Illustration of a bunch of brightly coloured floating heads saying hello to one another in different language.

Illustrations By Jamie Bennett

Five fun, easy ways to make friends with your neighbours

From dinner invites to street parties, these strategies will build lasting relationships in your neighbourhood

Rachael Trant was drinking coffee in her living room one morning when she heard a knock at the door. She thought, “Who could possibly be at the door at 8 a.m.? A solicitor?” Turns out it was Willow, her new neighbour from down the street. She had come to invite Trant; her husband, Tim; and their three kids to dinner at her house. That. Very. Night.

Trant was surprised but pleased. “It was really nice because that doesn’t happen anymore,” she says. “[Willow and her family] are from a small town, which is probably why this neighbourly gesture came naturally to them.”

She accepted the invitation, and is so happy she did. “The dinner was great,” she says. “We had a lot in common and discovered that we’d both lived in northern communities.” Not only that, but their new friends served up an amazing feast. “The food was delicious. We actually made vermicelli bowls three times that week after we ate theirs! It’s especially nice to make a new friend who knows how to cook,” laughs Trant. The Trants reciprocated, inviting Willow and her husband, Tom, to join them for Thanksgiving dinner at their house that fall.

Stories like these are good reminders that something as simple as an impromptu dinner can result in a newfound bond of friendship and a stronger sense of community. But how often do we actually welcome new residents into our neighbourhoods? Or invite a newcomer over for dinner? And why should friendly overtures like these be confined to places with a population density of less than a few thousand? Just think about what our cities would be like if moments like these weren’t all that surprising.

Illustration of one kid handing another kid a white bunny rabbit

With so much socializing happening online these days, it can be easy to lose sight of the people who live closest to you—and the amazing relationships you could be missing out on. But these simple ideas will help you make connections and create a community IRL that’s close to home.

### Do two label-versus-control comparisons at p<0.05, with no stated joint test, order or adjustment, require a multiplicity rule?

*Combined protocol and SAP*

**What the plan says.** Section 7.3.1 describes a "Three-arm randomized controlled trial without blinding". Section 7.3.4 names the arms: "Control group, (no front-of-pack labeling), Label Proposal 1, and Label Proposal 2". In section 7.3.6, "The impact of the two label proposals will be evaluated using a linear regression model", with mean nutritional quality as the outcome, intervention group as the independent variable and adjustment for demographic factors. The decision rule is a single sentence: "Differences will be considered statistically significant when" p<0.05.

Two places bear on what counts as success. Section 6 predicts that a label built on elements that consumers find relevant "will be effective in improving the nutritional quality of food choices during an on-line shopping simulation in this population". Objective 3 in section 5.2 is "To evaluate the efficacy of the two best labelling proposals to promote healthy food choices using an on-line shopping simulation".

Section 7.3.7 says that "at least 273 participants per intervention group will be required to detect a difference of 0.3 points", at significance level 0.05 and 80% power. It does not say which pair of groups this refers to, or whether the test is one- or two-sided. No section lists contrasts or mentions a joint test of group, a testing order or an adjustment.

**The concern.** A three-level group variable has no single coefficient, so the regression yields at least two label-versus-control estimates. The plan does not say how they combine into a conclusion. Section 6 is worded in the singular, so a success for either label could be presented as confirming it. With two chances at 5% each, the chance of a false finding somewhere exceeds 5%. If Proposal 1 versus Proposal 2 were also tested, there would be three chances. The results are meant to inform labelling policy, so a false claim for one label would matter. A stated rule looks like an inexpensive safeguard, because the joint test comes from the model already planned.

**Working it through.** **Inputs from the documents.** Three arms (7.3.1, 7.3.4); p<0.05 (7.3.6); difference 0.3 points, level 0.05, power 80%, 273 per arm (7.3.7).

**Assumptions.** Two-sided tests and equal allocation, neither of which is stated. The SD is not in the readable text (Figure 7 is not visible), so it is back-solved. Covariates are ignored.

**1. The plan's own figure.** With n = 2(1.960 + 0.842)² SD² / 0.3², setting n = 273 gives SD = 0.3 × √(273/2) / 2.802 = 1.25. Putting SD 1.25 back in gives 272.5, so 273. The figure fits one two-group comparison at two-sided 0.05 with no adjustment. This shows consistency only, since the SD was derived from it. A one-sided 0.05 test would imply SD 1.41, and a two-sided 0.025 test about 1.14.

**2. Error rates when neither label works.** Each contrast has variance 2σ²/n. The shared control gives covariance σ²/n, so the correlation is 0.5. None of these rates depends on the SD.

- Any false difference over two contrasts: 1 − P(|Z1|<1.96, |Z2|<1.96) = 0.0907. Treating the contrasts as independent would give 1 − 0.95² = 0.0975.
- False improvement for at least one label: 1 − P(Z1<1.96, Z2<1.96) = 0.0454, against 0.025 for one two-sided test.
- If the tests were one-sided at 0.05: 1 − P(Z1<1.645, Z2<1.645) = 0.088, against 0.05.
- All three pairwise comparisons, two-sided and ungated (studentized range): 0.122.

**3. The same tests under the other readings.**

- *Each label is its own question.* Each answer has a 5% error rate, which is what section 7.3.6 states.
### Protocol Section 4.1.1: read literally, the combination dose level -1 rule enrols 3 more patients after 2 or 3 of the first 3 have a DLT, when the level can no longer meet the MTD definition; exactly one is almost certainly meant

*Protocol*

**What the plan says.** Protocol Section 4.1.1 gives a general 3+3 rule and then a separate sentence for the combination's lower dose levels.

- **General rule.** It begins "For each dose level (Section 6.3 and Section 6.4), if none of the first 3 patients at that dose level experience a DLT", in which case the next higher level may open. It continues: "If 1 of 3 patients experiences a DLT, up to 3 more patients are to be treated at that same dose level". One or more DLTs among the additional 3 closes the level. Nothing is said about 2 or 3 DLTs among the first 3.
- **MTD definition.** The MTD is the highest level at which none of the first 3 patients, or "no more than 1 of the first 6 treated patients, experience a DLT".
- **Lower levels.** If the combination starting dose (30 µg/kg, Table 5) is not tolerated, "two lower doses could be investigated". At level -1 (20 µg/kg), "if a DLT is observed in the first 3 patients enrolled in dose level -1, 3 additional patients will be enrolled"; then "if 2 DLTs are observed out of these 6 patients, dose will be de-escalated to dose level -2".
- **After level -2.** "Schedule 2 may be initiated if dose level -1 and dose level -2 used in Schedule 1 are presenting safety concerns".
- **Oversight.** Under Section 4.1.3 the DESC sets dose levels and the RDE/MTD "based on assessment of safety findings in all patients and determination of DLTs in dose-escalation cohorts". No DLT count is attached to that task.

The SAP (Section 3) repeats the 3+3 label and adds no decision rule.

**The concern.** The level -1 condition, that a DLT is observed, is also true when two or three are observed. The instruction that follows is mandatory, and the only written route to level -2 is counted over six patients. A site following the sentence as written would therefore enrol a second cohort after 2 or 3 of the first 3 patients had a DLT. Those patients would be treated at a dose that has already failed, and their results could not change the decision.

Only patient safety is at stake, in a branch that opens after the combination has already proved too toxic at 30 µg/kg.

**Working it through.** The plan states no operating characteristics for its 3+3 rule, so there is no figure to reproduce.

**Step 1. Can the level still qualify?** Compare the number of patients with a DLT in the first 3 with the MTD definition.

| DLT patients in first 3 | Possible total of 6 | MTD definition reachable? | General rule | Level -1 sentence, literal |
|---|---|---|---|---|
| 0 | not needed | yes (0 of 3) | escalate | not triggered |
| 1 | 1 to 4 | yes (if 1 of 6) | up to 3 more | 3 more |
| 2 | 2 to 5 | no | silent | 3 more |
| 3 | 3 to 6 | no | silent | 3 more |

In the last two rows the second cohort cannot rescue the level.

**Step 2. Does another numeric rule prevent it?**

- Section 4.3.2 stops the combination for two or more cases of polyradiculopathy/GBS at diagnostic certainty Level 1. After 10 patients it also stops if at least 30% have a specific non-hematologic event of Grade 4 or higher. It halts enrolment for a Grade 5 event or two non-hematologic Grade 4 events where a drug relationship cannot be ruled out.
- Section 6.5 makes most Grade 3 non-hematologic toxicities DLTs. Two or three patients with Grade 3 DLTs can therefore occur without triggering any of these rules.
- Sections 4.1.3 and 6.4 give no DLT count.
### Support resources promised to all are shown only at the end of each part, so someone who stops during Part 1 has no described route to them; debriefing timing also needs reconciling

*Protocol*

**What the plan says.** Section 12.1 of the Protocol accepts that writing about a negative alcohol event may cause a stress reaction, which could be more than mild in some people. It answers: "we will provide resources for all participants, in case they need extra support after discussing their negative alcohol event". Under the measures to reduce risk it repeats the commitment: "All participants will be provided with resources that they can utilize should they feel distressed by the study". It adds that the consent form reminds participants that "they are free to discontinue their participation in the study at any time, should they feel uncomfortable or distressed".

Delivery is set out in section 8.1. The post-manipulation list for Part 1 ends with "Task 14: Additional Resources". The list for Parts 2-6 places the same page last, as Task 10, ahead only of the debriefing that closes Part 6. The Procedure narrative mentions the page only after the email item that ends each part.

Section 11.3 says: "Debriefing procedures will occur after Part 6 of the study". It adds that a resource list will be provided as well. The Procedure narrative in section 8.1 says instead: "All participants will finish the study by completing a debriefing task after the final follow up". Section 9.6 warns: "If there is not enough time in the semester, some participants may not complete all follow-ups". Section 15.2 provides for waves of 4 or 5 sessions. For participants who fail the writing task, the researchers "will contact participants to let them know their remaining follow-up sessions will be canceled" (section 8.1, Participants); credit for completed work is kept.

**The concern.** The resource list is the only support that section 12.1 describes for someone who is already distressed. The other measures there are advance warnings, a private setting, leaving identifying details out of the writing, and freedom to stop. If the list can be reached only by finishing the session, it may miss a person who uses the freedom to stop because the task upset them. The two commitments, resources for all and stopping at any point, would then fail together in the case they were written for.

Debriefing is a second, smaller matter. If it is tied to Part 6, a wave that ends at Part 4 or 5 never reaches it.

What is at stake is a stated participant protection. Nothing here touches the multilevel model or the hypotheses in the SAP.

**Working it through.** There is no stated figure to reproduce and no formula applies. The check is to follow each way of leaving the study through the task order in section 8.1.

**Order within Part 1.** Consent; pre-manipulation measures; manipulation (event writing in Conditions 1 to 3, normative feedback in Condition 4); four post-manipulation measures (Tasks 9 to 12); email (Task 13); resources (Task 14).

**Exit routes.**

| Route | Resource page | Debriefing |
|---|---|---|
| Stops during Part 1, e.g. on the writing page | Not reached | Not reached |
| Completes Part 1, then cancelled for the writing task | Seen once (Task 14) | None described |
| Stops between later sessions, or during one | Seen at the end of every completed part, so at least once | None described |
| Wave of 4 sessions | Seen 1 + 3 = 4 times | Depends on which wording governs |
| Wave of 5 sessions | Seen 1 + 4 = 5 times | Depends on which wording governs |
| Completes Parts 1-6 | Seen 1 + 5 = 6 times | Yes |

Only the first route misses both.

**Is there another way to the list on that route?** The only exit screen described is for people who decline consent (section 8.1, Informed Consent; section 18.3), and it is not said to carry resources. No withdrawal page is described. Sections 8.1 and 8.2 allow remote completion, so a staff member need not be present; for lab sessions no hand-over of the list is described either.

1Invite neighbours for dinner, dessert or drinks

This is a great way to get to know someone, and there’s nothing cozier and more welcoming than a home-cooked meal and a friendly chat. If an actual “meal” feels like too big an undertaking, consider drinks and appetizers, or dessert and coffee. It doesn’t really matter what’s served; it’s all about creating an opportunity for conversation and connection. If there are kids in the family you’re inviting, consider setting up a little toy or craft area for them—everyone involved will appreciate the effort.

2Offer toys or hand-me-downs to neighbours with younger kids

My own neighbours have three kids, all older than mine, and I’ve been the lucky recipient of more than a few handy hand-me-downs. When they see my kids wearing an old T-shirt or pair of shoes that used to belong to their kids, it brings back fond memories, and they inevitably say things like, “It’s hard to believe they were ever that small!” It always gets a conversation going about parenting and the challenges and joys of different ages—and deepens a connection that wouldn’t have existed otherwise.

Illustration of a woman handing a man a plate of cookies. The man has a speech bubble that reads

3Bake an extra batch of goodies

Who doesn’t appreciate fresh cookies or muffins delivered to their doorstep? This is my favourite way of getting to know neighbours, especially around a holiday or special occasion that offers the excuse to bake and share the bounty. When my family bakes and delivers samples to the neighbours, the positive response always reinforces the old adage that it’s better to give than to receive. Rather than just exchanging boxes of chocolate with all your neighbourhood acquaintances, consider taking a little time to suss out their favourites and surprise them with a personalized treat.

4Start a local team or club

Three things that always bring people together: sports, clubs and food! Wherever your interests lie, consider turning them into a neighbourhood gathering. If you love food, start a supper club. If you love sports, consider setting up a rec team with the folks on your street. If reading is your thing, nothing beats a book club.

5Throw a street party

Nothing brings people out quite like a street party—especially when you get everyone involved in the planning and execution. Start by distributing a letter to your neighbours to gauge interest and ask for volunteers, and then check with your municipal office about street closures, permit fees, etc. Make sure all the duties are divvied up, whether that means doing a potluck for food, or putting one family in charge of kids’ activities and another in charge of decoration. (An online sign-up sheet with all the ways to participate can be really helpful!)

A street party can be elevated by bringing in a food truck for the grown-ups and a bouncy castle for the kiddos. But it doesn’t need to be extravagant to be fun—maybe someone in your circle is a whiz at face painting, or older kids can cordon off an area for street hockey or basketball, or the musically inclined among you can show up with instruments and provide some tunes. If it’s a success (it will be!), you can even make it an annual thing—a community-building event that everyone looks forward to all year long.

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